Explosion welding, also called explosive cladding, joins two metals together by an explosive force. It is often used to join dissimilar metals that have a significant difference in mechanical properties, thermal expansion coefficients, or melting temperatures — such as a low-cost metal to a more expensive corrosion-resistant metal. Some of the common clad layers deposited onto steel plate are aluminum, copper, bronze, titanium, monel, nickel alloys and zirconium.
An explosive weld is made by impelling a cladding plate against a substrate plate using significant energy from an explosive discharge, which results in a high energy rate impact. Very high forces at the impact area (estimated at several hundred thousand lb/in.2) cause the first few atomic layers of each material to form a plasma jet that is ejected out of the impact zone, taking with it any contamination and unwanted oxide layers. The impact causes the metals to form a true metallic bond, where the metals share valence electrons.
Of particular importance are the characteristics of the explosion weld itself. Explosion welding traditionally produces a wavy bond zone morphology. This waviness is a function of the different material properties and the welding parameters used. Impact angle and the detonation velocity influence the amplitude of the waviness.
When properly made, an explosion weld is a solid-state bond without any heat affected zone to degrade its strength, as is typical of other heat-dependent welding or joining processes.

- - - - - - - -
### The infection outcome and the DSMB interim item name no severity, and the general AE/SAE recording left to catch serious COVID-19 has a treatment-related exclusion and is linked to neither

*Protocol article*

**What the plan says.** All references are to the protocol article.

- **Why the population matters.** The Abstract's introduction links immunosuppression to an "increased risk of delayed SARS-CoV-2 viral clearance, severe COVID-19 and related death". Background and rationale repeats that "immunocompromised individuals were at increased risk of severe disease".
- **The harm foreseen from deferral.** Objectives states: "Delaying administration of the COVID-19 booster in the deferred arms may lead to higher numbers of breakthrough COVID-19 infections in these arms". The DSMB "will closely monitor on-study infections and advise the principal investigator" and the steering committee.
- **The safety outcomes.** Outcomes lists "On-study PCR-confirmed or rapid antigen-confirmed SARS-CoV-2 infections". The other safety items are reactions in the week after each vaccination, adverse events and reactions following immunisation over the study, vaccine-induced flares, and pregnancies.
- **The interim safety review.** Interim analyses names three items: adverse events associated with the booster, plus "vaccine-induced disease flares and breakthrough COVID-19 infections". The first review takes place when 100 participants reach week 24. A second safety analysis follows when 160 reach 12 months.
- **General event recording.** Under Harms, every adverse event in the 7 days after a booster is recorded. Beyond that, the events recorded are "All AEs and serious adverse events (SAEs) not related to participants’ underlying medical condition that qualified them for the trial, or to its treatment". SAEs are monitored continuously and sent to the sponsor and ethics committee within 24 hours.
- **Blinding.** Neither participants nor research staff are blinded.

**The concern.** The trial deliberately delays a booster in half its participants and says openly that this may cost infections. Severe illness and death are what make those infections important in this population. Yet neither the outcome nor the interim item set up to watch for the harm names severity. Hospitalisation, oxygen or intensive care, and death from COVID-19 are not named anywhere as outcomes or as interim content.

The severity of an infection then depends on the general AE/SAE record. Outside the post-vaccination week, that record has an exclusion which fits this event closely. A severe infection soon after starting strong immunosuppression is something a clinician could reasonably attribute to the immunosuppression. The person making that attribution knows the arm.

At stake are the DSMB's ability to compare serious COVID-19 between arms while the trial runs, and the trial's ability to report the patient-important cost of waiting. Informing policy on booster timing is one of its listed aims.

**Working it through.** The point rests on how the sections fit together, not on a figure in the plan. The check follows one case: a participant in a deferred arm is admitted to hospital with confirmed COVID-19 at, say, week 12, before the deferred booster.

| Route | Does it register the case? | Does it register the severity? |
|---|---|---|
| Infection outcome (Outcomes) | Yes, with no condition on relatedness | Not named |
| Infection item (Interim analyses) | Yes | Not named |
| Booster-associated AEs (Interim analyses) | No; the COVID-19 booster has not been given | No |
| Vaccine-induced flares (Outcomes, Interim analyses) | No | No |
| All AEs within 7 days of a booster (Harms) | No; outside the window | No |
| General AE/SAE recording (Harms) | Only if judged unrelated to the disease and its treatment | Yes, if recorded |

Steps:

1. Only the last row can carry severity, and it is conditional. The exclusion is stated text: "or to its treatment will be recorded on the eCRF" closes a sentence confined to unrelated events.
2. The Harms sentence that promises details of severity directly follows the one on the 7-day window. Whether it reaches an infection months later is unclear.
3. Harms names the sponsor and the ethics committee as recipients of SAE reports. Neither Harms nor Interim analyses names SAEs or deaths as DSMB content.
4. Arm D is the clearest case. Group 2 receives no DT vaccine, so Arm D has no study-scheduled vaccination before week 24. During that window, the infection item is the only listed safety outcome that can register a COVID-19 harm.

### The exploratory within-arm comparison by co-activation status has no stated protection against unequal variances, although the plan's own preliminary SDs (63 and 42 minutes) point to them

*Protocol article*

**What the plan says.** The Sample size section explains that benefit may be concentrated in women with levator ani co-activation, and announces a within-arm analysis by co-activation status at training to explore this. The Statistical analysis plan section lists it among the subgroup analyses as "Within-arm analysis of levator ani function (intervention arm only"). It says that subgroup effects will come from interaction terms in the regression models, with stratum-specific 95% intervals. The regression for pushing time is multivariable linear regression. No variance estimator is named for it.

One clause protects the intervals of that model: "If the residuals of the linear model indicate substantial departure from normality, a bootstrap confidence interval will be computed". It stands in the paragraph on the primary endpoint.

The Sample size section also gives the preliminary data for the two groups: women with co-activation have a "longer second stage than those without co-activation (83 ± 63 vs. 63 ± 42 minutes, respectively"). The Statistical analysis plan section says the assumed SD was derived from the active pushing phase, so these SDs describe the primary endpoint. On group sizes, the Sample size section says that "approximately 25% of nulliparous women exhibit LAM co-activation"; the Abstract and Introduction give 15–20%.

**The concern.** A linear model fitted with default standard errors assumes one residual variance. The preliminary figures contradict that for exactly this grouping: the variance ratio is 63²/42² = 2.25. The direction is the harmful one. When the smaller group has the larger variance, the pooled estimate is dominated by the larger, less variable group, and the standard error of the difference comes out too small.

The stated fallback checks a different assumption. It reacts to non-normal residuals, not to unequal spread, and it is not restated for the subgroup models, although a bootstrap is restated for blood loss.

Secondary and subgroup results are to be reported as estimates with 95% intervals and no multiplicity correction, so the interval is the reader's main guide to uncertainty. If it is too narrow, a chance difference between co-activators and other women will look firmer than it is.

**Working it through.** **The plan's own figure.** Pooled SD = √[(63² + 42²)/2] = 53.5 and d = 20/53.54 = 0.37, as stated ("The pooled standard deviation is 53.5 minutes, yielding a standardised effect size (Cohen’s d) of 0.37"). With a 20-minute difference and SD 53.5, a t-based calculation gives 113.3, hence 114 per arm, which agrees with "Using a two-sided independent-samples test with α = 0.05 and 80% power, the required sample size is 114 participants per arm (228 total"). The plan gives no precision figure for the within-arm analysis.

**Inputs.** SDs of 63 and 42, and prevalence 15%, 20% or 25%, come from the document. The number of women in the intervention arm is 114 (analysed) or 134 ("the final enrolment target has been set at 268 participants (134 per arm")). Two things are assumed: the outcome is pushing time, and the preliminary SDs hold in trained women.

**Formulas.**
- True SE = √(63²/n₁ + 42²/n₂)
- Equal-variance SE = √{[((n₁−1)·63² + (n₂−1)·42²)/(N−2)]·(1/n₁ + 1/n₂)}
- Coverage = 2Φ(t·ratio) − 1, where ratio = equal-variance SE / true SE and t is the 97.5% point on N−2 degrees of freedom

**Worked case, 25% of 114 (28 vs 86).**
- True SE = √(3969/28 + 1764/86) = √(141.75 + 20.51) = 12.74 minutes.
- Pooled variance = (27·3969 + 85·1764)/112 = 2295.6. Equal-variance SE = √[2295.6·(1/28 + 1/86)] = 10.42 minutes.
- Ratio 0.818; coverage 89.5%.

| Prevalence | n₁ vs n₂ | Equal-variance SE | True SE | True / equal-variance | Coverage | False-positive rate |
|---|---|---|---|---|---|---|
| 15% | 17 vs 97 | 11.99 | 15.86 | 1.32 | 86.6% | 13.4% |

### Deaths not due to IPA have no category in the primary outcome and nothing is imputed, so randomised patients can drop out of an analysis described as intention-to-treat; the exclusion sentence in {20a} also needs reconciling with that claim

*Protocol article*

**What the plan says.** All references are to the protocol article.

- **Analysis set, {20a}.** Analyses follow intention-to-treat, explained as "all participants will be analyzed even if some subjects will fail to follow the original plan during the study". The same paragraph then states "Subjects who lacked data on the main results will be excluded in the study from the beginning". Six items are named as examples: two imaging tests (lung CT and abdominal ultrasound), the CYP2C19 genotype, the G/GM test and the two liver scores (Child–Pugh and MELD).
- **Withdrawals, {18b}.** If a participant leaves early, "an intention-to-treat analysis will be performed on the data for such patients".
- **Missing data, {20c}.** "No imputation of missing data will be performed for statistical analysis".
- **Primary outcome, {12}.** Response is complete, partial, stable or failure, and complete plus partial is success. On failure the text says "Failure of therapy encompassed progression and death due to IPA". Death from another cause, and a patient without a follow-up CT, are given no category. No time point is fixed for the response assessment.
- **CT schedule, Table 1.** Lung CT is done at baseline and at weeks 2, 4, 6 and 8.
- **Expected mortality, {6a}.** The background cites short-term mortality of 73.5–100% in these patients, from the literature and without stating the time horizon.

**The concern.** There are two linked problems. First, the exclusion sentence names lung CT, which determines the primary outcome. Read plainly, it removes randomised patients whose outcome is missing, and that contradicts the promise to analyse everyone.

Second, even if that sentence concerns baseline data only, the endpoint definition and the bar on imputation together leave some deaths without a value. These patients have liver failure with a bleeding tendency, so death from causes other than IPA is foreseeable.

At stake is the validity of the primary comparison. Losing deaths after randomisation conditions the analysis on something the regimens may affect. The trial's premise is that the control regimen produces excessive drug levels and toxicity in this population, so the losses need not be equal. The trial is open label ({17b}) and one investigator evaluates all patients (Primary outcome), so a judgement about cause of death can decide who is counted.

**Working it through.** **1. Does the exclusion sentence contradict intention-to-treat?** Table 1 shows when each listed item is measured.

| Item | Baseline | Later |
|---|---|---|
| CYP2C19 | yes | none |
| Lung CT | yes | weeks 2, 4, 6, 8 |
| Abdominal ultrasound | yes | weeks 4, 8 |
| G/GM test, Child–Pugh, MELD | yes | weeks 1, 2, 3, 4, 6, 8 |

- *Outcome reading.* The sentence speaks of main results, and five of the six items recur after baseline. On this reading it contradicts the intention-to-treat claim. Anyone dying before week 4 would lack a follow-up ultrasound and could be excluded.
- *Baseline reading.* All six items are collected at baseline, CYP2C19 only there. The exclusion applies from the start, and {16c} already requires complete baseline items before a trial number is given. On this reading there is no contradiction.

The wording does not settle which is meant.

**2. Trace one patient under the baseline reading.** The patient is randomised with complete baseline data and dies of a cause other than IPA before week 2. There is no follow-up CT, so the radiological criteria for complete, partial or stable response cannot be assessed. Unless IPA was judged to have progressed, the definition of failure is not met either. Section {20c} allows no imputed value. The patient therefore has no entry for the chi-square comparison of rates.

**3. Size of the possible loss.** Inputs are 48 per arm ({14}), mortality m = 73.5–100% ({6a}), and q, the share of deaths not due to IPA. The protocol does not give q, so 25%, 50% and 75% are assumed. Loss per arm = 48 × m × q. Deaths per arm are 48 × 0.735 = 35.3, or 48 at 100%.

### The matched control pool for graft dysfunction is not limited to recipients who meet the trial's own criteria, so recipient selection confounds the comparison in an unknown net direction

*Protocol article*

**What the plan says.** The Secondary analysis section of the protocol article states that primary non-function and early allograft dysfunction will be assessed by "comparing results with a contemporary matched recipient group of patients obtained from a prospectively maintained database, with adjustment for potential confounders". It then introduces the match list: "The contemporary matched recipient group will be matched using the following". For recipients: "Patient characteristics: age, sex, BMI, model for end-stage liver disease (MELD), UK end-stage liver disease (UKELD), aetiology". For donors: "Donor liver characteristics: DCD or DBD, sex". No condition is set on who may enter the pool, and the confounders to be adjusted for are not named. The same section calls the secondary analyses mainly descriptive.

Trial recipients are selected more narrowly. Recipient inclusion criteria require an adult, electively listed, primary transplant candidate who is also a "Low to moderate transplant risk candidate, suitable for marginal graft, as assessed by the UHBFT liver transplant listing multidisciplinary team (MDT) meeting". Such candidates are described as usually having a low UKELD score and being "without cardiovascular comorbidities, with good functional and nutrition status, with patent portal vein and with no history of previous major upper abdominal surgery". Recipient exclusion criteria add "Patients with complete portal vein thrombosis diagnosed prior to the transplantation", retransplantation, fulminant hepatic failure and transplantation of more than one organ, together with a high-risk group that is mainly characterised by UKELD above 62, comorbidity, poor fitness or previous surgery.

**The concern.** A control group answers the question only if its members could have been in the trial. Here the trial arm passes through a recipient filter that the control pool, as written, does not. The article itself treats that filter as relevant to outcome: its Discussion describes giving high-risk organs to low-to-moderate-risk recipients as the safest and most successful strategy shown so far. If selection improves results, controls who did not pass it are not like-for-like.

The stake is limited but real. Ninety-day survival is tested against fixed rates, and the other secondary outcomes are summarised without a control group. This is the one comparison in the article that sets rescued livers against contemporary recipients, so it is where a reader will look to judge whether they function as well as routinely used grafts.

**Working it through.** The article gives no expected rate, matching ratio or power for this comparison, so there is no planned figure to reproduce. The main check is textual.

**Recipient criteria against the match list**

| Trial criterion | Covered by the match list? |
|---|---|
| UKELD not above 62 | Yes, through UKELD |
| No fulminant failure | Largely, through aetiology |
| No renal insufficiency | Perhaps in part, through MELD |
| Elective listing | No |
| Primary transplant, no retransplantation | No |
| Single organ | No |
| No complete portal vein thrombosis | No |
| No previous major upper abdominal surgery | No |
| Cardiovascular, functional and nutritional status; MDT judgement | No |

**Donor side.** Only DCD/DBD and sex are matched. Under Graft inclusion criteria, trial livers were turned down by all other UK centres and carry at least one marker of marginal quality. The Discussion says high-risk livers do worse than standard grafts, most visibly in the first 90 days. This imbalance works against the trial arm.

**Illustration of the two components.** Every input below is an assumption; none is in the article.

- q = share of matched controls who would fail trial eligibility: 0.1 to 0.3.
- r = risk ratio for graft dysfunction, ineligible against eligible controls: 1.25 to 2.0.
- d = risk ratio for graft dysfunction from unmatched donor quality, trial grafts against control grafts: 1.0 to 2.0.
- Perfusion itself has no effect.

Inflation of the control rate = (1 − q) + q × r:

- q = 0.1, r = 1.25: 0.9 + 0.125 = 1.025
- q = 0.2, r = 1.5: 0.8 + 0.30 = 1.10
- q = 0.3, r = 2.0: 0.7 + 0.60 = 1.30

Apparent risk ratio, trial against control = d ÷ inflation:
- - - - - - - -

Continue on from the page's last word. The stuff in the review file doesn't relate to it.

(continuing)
Explosion welding is well-suited for joining large, flat areas, as in clad plate manufacture. To get more complex components, a bimetal preform is typically produced by explosion welding in the plate or tube configuration, followed by hot or cold working.
The explosive welding technique is frequently used to clad low cost plate (usually carbon steel) with more expensive corrosion resistant materials. This clad plate is typically used as tube sheet for heat exchangers in the chemical and petrochemical industries. Other applications include sandwiched metal for coinage and the production of titanium-to-stainless steel transition joints in the Apollo spacecraft.
A broad range of sizes can be explosively welded; it has been used to join electronic components of widths less than 0.5 mm and for cladding plates up to 5 x 12 m. Cladding metal thicknesses can range from 0.025 to 100 mm (0.001 to 4 in.), and base-metal thickness can range from 0.025 mm (0.001 in.) to over 1 m (40 in.). The size limits are generally mandated by component metal manufacturability and transportation requirements.
Because of the unique safety and noise-vibration considerations, explosion welding is usually performed in isolated facilities by experienced companies.
Advantages of explosion welding:
• Large areas can be bonded quickly
• Stronger bonds than friction and diffusion welded joints
• Requires knowledge of explosives
• May require special licensing for high explosives
• Limited to flat surfaces or coaxial cylindrical surfaces